“The second hilarious episode to feature feisty Lulu (Lulu and the Brontosaurus, 2010), who almost always gets what she wants…. Smith’s droll illustrations interspersed throughout the text add to the humor and developing conflict…the short, funny chapters, over-the-top characters and engaging artwork will give this one plenty of appeal, especially to kids just venturing into chapter-book territory.”
– Kirkus Reviews, July 15, 2012
“Lulu still has a world-class case of self-absorption, but her arguing skills have matured a bit since Lulu and the Brontosaurus…. This extended comic fable is rife with authorial intrusion: Viorst ensures that readers are having fun, getting the point, and noticing her fictional ploys (“In actual life this almost never could happen. In the stories I write, things like this happen a lot. Deal with it”). Fortunately, these asides really are funny. Smith is in fine form with his pencil illustrations, especially the caricatures of Lola’s three canine charges—“bigheaded, bad-breathed brute” Brutus, “teeny-tiny white fuzzball” Pookie, and elusive German-comprehending dachshund Cordelia—and the owners they resemble.”
– Horn Book Magazine, September/October 2012
"Viorst’s narrator-heroine, enjoying a fresh turn after “Lulu and the Brontosaurus,” is full of ‘tude and doesn’t care if you don’t like it. A child of entitlement, Lulu is nonetheless told she needs to earn money for her latest heart’s desire. Dog walking teaches her a lesson. Lulu feels like a cousin of, and a step up the chapter book ladder in difficulty from, Junie B. Jones. Smith’s sharp-eyed charcoals add kick."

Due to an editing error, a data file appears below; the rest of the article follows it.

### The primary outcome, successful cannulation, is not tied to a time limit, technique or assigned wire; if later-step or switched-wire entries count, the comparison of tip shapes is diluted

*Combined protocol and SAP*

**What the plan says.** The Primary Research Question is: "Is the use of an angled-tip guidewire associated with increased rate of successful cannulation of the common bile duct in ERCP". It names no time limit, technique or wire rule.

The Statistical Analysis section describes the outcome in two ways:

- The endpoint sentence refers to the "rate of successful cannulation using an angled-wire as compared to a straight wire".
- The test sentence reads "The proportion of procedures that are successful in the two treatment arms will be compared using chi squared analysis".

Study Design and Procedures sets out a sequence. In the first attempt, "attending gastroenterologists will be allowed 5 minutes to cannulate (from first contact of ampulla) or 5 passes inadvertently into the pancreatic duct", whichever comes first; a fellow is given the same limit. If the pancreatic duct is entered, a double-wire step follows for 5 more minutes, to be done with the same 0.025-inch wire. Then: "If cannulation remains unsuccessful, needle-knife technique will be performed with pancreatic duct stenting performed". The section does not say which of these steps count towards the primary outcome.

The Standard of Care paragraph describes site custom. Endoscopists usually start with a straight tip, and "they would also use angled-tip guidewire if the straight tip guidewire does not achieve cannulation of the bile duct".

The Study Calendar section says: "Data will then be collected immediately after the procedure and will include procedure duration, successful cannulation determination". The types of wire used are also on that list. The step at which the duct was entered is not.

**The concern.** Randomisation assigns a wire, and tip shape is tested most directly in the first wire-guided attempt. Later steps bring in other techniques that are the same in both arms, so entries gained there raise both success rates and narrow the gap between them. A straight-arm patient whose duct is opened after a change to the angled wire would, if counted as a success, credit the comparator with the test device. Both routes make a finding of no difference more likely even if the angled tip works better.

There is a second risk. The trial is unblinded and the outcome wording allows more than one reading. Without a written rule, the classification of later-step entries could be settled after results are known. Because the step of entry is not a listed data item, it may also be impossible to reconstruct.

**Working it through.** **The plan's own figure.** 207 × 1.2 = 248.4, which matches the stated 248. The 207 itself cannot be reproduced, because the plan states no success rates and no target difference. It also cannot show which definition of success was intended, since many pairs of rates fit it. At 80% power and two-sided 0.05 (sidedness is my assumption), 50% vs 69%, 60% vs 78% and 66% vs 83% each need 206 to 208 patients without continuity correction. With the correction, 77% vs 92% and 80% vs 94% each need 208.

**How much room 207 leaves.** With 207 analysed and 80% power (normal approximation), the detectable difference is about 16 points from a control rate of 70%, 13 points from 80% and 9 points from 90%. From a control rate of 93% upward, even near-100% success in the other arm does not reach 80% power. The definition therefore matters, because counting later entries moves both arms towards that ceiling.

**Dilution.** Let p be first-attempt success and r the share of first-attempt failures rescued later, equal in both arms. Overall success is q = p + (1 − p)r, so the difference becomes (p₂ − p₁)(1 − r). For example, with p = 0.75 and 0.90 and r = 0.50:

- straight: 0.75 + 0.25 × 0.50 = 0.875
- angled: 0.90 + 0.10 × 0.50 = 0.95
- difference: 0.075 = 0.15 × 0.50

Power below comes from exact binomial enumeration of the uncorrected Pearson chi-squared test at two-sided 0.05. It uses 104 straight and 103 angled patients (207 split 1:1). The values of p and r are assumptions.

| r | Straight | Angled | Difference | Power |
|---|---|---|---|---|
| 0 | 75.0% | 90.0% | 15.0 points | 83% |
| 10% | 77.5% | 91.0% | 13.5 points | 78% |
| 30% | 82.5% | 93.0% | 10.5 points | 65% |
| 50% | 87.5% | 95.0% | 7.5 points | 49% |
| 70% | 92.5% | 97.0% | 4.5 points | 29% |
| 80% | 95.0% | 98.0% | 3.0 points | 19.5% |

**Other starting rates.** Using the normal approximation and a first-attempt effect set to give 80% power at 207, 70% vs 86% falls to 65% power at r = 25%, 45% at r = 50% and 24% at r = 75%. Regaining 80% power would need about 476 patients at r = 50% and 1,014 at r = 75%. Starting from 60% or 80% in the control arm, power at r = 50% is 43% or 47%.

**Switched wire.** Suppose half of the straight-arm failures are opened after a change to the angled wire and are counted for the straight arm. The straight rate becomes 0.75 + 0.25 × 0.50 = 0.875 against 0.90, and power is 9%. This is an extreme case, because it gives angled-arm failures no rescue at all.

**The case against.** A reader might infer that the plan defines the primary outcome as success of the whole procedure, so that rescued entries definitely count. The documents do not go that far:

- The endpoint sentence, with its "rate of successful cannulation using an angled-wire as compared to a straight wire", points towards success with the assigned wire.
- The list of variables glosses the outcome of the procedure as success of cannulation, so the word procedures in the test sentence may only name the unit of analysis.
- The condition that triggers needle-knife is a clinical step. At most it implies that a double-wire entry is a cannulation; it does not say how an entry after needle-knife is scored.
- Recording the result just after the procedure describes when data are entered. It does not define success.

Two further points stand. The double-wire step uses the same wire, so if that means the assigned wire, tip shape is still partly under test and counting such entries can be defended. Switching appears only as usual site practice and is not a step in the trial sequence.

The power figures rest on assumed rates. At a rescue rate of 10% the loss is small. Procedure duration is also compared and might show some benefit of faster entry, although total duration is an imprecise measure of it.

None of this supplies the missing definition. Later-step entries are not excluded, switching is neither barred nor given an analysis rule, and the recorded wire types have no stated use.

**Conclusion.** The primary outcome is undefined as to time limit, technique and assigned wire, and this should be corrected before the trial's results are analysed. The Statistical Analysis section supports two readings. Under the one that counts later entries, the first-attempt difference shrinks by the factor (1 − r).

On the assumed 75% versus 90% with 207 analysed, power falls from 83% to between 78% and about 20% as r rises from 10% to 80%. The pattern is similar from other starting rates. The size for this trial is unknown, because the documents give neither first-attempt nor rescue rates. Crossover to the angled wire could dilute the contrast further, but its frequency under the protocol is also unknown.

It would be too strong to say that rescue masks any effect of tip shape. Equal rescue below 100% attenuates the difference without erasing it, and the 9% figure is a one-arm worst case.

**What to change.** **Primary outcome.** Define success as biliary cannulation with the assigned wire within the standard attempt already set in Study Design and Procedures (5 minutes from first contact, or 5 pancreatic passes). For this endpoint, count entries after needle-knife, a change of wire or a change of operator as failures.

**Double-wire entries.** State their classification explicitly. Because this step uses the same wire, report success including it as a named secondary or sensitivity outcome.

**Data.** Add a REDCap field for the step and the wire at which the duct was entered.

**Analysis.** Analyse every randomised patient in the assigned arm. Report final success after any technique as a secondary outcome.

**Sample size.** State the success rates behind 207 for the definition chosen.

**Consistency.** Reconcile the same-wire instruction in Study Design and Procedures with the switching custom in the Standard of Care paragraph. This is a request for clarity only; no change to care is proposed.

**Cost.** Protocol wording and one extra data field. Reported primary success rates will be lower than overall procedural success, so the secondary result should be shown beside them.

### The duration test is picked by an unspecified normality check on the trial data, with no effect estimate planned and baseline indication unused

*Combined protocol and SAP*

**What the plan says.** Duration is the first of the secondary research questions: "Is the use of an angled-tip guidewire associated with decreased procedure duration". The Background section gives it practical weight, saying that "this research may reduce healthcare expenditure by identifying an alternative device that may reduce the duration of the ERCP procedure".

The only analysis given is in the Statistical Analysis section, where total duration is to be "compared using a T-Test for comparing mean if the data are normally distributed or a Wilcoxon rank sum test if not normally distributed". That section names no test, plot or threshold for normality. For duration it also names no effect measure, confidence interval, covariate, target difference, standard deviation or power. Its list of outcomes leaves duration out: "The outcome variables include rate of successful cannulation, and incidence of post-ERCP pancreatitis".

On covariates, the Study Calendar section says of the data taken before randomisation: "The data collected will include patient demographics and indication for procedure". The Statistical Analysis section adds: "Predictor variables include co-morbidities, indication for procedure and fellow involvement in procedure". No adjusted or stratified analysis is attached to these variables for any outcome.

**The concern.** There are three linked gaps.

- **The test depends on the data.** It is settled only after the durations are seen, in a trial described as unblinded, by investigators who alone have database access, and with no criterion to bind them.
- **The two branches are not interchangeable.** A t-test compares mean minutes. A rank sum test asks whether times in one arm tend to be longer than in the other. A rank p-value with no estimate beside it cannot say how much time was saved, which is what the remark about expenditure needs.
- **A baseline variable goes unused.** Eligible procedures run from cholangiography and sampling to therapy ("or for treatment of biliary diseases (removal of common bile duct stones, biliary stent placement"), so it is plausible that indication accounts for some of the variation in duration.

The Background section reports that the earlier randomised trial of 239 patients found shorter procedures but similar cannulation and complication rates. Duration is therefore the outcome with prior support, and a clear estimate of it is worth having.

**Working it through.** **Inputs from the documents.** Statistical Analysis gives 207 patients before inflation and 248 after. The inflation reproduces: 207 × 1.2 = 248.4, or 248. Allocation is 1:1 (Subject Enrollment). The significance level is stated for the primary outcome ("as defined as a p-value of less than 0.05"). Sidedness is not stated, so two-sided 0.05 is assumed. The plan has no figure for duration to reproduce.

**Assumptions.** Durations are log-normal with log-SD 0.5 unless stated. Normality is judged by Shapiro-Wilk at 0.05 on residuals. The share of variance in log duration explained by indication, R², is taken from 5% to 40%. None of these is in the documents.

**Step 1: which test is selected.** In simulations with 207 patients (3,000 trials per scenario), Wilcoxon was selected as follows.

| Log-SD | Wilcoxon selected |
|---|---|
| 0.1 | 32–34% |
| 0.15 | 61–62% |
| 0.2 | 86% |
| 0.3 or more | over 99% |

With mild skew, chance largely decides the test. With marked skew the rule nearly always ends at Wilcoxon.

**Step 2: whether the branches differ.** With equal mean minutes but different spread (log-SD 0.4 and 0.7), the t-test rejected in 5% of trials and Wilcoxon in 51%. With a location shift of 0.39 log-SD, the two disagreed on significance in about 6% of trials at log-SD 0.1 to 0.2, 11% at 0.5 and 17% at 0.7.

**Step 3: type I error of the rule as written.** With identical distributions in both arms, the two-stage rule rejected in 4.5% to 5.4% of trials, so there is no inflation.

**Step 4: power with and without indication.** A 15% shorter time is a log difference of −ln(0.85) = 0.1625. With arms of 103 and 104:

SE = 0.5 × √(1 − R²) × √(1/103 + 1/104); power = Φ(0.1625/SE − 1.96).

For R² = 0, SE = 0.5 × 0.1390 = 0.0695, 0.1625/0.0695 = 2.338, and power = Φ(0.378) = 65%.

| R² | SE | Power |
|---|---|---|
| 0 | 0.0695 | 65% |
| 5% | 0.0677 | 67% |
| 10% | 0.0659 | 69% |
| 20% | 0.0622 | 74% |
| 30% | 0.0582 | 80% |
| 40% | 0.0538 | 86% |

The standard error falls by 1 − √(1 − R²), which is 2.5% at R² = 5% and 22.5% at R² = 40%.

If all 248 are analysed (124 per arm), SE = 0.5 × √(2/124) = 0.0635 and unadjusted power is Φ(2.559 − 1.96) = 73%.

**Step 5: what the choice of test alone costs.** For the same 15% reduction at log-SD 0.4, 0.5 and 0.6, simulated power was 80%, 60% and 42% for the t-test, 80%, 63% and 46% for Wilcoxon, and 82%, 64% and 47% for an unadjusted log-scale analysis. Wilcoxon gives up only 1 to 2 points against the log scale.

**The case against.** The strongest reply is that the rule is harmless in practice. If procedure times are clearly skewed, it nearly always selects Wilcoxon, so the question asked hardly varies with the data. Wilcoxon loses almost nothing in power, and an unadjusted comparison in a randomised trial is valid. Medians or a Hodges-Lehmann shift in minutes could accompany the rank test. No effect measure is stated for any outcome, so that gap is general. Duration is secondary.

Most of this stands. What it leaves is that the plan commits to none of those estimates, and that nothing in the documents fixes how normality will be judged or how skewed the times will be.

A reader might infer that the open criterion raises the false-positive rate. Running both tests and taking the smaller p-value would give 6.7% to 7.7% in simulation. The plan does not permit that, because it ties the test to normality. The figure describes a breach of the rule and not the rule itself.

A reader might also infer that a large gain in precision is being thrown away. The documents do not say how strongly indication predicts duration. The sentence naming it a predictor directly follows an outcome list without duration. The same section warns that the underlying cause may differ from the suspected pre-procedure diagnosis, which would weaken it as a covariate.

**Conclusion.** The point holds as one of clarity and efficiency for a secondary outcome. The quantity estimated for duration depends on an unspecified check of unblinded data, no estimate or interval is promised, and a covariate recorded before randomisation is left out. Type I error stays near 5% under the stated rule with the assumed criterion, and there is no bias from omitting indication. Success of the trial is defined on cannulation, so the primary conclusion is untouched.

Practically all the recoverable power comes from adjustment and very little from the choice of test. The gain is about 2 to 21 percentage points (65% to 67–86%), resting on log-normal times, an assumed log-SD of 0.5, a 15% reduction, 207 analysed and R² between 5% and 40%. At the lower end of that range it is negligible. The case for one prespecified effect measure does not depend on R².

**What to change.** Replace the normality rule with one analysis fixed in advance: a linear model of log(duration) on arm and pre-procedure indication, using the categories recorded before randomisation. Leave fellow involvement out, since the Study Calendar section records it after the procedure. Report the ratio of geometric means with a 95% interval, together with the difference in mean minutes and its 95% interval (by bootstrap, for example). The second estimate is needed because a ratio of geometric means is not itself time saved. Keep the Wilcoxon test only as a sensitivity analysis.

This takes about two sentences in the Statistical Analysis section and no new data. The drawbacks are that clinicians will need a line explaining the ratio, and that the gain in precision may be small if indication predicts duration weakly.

– New York Times Book Review Children's Bookshelf, September 16, 2012
“In this sequel to Lulu and the Brontosaurus (S & S, 2010), the incorrigible Lulu, oft indulged by her parents, is desperate for ways to make money to pay for a mysterious something that they absolutely cannot afford…hilarious narration with much editorial wisecracking and frequent asides directed to readers. The story moves along quickly, variations in page layout and typeface add interest, and Smith’s stylized black-and-white drawings are a big part of the fun. A perfect choice for transitional readers.”
– School Library Journal, October 2012